As you can see, there's not even a preferred time of the day (half fall at night and half during the day). They really can come and hit any place of the planet. There are some biases at play when we thing of "more probable locations": for example, many important meteor strikes happened in Siberia (Tunguska, Sikhote Alin etc...), but people tend to forget that Russia is one of the largest surface areas on Earth that we can scout. Another bias might be the arctic and Antarctica since a lot of meteor search is done over the ice, where the dark material might be in clear contrast with the icy landscape. But this is only observational biases, the truth is that they fall everywhere with equal probability.

Image

Some studies focus on impact craters instead of bolide sightings. As you can see on the Moon there's no particular preference in terms of latitude. On Earth things are much more complicated since tectonic activity and erosion have played a role in erasing impact craters in regions that are younger. But there are studies which focus on correcting this bias by counting the impact craters in regions of the planet with different ages and estimate their original count (before the region suffered certain degree of erosion). And the result is the same, large objects have collided with our planet from every direction in a totally isotropic way.
 
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28 Feb 2021 00:17

Watsisname wrote:
A-L-E-X wrote:
Source of the post Maybe some parts of the planet are more favorable for these?

Meteor/meteorite frequency is very uniform across the Earth. Some people might see more than usual over some span of time just by chance. Or if they look up more often, or have an automated observing network like midts has. :)

Just imagine how many more freshly fallen meteorites might be discovered if there were more of these networks operating around the world. But it depends a lot on the remoteness and difficulty of the terrain, too.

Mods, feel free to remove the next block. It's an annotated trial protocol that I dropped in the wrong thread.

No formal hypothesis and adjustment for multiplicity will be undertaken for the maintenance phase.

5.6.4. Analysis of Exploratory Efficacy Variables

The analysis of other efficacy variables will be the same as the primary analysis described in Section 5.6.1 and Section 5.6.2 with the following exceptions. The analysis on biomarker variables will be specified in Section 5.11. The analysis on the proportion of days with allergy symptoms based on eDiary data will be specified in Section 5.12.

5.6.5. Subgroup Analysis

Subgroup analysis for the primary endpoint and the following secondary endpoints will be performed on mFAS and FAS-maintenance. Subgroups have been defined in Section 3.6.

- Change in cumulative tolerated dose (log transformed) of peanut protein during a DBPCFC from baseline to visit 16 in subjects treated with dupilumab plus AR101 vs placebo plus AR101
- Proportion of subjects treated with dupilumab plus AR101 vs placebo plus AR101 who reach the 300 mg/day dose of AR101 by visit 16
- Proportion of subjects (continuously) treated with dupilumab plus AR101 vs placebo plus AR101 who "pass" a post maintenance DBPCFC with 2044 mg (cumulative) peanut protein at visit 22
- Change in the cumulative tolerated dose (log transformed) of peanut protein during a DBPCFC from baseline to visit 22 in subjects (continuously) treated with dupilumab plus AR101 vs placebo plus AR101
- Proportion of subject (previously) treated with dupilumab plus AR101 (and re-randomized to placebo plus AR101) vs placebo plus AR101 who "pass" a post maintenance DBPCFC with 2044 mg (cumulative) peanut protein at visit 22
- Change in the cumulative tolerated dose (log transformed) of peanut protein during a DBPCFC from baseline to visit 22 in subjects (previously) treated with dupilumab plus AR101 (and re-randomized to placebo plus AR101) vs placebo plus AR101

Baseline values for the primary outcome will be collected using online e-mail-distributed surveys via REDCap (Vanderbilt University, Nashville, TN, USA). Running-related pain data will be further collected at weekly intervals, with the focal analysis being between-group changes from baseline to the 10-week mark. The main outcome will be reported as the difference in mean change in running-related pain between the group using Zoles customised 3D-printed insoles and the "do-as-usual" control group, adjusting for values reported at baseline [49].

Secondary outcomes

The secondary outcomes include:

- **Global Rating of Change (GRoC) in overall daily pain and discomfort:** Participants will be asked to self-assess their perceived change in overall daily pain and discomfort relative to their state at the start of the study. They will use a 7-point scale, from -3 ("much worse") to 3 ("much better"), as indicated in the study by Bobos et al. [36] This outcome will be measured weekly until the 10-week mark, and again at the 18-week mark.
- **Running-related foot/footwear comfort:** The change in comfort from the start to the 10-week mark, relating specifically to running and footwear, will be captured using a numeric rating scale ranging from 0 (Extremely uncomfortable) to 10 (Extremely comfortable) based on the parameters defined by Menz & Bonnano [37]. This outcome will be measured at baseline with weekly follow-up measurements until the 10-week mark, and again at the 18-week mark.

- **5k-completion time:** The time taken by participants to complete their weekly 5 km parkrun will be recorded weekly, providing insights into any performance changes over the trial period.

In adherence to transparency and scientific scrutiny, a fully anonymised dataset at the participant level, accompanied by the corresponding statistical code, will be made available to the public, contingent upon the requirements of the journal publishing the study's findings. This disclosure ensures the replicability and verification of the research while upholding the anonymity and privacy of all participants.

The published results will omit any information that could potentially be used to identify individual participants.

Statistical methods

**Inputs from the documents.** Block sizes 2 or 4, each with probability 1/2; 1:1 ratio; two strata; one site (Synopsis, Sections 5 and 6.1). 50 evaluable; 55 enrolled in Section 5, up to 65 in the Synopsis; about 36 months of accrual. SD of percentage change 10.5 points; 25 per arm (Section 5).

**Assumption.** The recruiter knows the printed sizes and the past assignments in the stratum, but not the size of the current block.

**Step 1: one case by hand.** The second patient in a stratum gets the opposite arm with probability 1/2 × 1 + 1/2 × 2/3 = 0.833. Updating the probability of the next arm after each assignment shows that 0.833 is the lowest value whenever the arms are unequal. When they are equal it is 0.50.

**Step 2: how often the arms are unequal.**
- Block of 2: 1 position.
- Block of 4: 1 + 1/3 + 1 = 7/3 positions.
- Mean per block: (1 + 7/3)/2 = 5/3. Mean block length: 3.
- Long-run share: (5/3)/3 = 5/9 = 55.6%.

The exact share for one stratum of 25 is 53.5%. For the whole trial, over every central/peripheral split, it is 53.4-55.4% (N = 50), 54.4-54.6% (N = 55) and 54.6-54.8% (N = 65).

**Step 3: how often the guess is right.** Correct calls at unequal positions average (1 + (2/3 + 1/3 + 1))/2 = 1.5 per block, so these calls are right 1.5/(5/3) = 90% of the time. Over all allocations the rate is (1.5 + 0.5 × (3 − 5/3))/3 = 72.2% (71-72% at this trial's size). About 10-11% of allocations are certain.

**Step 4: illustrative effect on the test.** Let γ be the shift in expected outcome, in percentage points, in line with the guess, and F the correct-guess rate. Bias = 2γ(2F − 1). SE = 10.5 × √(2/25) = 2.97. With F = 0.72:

I was thinking that too, but a part of me wondered if the geometry of the earth and the typical inclination of solar system objects might favor some locations over others (or the concept that some parts of the planet have a slightly stronger gravitational pull than other parts.....but I suspect this is insignificant when compared to drawing in something from millions of miles away?)
I bet the majority of these fall over the open waters since we're 70% water.  It just makes it all the more exciting to get to witness something like this.  I remember when I felt my first and only earthquake here in NY in the middle of the day back in August 2011 (that's the famous one that was centered in Virginia at 5.8 with videos clearly showing animals at the National Zoo behaving unusually about 30 minutes prior to the quake which made the visitors very uneasy, and a week later we were hit by Hurricane Irene, which remarkably duplicated a similar occurence back in 1944 when NY was hit by a 5.8 earthquake [back then people were worried the Nazis were attacking]  and then hit a week later by the famous 1944 hurricane.)  I felt an irrational sense of excitement when I felt the August 2011 quake, instinctively knowing this must be an earthquake, although I had never experienced one before (knowing full well how dangerous an earthquake can be!)  It's the kind of excitement one feels at seeing something that might be a once in a lifetime event for that person.  This meteorite strike was even more rare.
 
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28 Feb 2021 00:25

FastFourierTransform wrote:
A-L-E-X wrote:
Source of the post Maybe some parts of the planet are more favorable for these?  Has any research been done into that I wonder?